Coexistence over conflict

Throughout India’s history, traders, craftsmen, businessmen, mercenaries, and others from all walks of life travelled to India to find peace and prosperity. They did so for the same reasons that many Indians today leave for the Gulf states or Europe – they were looking for a better life, and were not concerned with furthering their religious ambitions.

“Religious affiliations [in pre-colonial India] were secondary. Religion was used by everyone – Hindus, Muslims, whoever it was – just as a means of achieving a goal”
“Religious affiliations [in pre-colonial India] were secondary,” said Sajjad Shahid, a historian, architecture conservator, columnist and Professor at the University of Hyderabad in India. “Religion was used by everyone – Hindus, Muslims, whoever it was – just as a means of achieving a goal.”

Kingdoms in the past went to great lengths to promote coexistence and harmony among their people, he says.

“The official way of greeting the Hindu Vijayanagar emperor was called the ‘salaama’, from the word salaam [the Arabic word for peace],” says Shahid. “And the emperor of the Vijayanagar placed a Quran beside him on a high position so that Muslim mercenaries or Arabs would not be offended when they went to the King,” he adds.

“They went to all sorts of lengths to make sure these niceties were maintained so that everyone would be happy.”

In contrast, Hindu nationalists have a very specific set of heroes and villains, all of whom were very different from what they claim. The Mughals – who built the likes of the Taj Mahal and Delhi’s Red Fort – are often the enemies in their worldview, and are repeatedly lambasted for being foreigners and imposing their religion on the local Hindus.

In reality, many Mughal rulers patronised Hindu culture and placed Hindus in prominent positions, and ruled over India for so long that they became Indian.

The reign of the third Mughal ruler Akbar is a strong example of coexistence. He is regarded as one of the greatest emperors in Indian history and attempted to reform religious divides by creating the Diin-e-Ilahi or the ‘religion of God’, a syncretic religion that drew on elements from Islam, Hinduism, Christianity, Zoroastrianism and Buddhism.

Chhatrapati Shivaji, the king of the Maratha empire that opposed the sixth Mughal king Aurangzeb and his Mughal dynasty, is touted as one of the great Hindu nationalist heroes.

They suggest that his Marathas resistance against Mughal rule thought of themselves as ‘Hindus’ fighting against ‘Muslim tyranny’, for which there is little evidence. Many of Shivaji’s ablest commanders were Muslim, and he allied with many Muslim kingdoms in the region to resist the advance of the Mughals.

Shivaji has become a symbol for Hindutva today,” said Lasania. “But he was anti-Mughal, not anti-Muslim. He had an inter-regional conflict with the Mughals. At the end of the day, he had an alliance with Golconda, ruled by the Muslim Qutb Shahis.”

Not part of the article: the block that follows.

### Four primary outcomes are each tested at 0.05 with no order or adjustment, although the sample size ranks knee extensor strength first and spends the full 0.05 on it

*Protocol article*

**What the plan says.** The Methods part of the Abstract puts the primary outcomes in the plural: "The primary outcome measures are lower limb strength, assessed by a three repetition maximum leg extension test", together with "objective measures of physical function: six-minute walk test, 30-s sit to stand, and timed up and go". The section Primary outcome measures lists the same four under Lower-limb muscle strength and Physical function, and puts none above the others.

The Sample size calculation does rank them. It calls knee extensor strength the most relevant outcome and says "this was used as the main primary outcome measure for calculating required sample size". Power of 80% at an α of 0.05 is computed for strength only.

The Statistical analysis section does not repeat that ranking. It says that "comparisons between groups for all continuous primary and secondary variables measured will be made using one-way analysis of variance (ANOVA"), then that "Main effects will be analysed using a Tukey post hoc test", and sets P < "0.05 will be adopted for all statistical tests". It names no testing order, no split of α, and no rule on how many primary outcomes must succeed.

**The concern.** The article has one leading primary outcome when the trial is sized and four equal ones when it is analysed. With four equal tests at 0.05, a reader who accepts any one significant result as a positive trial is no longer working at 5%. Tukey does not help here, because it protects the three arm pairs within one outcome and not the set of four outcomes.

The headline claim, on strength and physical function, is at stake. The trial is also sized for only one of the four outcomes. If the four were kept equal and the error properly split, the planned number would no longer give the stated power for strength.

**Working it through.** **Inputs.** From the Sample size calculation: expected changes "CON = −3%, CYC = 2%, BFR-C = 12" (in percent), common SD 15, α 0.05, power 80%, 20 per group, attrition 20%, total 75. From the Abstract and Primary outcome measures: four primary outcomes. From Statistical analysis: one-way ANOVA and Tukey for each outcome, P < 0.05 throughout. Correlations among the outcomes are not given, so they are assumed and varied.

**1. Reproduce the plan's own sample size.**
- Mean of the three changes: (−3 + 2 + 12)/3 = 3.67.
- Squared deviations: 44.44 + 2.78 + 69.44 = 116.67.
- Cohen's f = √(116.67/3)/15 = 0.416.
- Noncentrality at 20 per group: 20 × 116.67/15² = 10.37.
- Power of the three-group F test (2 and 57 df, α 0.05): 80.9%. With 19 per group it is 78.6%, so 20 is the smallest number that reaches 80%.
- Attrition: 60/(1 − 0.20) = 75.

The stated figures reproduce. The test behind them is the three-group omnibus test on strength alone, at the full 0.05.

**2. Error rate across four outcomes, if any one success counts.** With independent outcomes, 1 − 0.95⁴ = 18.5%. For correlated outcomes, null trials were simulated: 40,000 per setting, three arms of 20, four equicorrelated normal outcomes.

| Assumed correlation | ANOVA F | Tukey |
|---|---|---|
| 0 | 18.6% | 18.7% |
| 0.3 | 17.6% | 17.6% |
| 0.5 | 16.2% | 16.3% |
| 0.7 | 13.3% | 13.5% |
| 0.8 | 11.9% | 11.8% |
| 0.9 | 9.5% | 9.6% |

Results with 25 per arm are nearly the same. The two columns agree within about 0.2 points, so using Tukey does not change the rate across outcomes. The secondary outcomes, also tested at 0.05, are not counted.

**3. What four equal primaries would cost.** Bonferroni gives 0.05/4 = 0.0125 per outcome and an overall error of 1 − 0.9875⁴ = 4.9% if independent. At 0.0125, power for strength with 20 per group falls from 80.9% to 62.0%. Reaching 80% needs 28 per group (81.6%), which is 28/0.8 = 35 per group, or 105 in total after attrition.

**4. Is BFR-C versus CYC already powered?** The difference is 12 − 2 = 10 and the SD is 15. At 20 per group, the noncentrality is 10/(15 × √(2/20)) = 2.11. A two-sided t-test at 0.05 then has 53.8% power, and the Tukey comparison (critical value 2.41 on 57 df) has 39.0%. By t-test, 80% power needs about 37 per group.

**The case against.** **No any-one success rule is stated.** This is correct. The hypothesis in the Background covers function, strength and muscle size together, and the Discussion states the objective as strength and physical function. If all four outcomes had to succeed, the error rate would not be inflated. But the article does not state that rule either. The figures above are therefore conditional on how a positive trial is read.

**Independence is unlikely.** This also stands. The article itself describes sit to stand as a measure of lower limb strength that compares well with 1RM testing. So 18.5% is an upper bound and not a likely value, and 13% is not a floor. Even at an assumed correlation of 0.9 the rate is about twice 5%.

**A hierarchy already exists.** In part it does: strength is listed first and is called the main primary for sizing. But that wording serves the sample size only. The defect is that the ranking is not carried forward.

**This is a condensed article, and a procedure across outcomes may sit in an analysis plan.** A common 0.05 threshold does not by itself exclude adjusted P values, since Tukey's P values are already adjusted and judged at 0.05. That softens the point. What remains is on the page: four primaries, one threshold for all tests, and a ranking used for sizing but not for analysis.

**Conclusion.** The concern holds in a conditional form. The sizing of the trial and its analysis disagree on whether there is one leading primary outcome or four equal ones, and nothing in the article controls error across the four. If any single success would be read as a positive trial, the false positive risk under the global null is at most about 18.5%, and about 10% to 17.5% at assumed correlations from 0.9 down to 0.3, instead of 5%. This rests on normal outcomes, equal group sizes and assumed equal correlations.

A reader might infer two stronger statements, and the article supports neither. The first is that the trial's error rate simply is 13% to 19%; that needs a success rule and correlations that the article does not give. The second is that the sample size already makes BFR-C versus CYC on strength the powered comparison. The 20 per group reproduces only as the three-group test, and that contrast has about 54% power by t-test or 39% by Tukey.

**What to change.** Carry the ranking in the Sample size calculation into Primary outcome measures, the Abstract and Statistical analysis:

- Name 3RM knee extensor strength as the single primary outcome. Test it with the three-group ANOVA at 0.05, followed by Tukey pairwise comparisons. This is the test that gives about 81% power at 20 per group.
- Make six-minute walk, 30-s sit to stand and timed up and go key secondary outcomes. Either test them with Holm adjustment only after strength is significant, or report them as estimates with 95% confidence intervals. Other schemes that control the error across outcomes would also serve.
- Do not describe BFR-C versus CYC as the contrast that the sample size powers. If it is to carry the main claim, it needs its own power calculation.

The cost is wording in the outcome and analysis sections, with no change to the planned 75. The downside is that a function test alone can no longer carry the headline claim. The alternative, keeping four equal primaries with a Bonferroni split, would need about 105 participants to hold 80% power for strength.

Sajjad Shahid agrees with this sentiment, arguing that Muslims were rewarded by the Marathas for their services. “I know Muslim families who have been given grants by Shivaji for their service to him and the state,” said Shahid. “Based on what the families told me, even the present-day champions of Maratha identity honour that when they know that your forefathers were with Shivaji even if you are a Muslim.”

Reclaiming our past

Like many previous rulers, Hindu nationalists are using religion to achieve a goal – to remain in power indefinitely, alienate Muslims, Christians, and everyone who does not subscribe to their militant brand of Hinduism, and alter India’s culture of coexistence forever.

To counter this, Indians must relearn the lessons they have forgotten about their history.

“Our past shows us that people from different places can coexist together. If they want to exchange culture or values or ideas, it’s not uncommon – it’s basic human nature to learn and understand as much as you can from the other side,” says Yunus Lasania.

“How are they going to erase the history? They cannot erase it. They can rewrite the official version they want to promote. But they will not be able to erase it – what is history is there”
Sajjad Shahid says the biggest blow to our history has been the decline of India’s mystic movements, including Sufism.

“Unfortunately what has been happening is that due to this polarization, the mystic movements – the vehicles of coexistence that had been forged in India over centuries are under threat,” says Shahid. “They are attacking the source promoting unity, promoting coexistence, promoting harmony in society.”

He argues that we must bring back the old traditions of universal participation during both Hindu and Muslim rituals, and must revive the syncretic poetry that has always played an important role in society.

Dozens of poets such as Nazeer Akbarabadi and Maharaja Kishen Pershad used to compose poetry in praise of both the Prophet Muhammad and Hindu deities like Lords Krishna and Ram.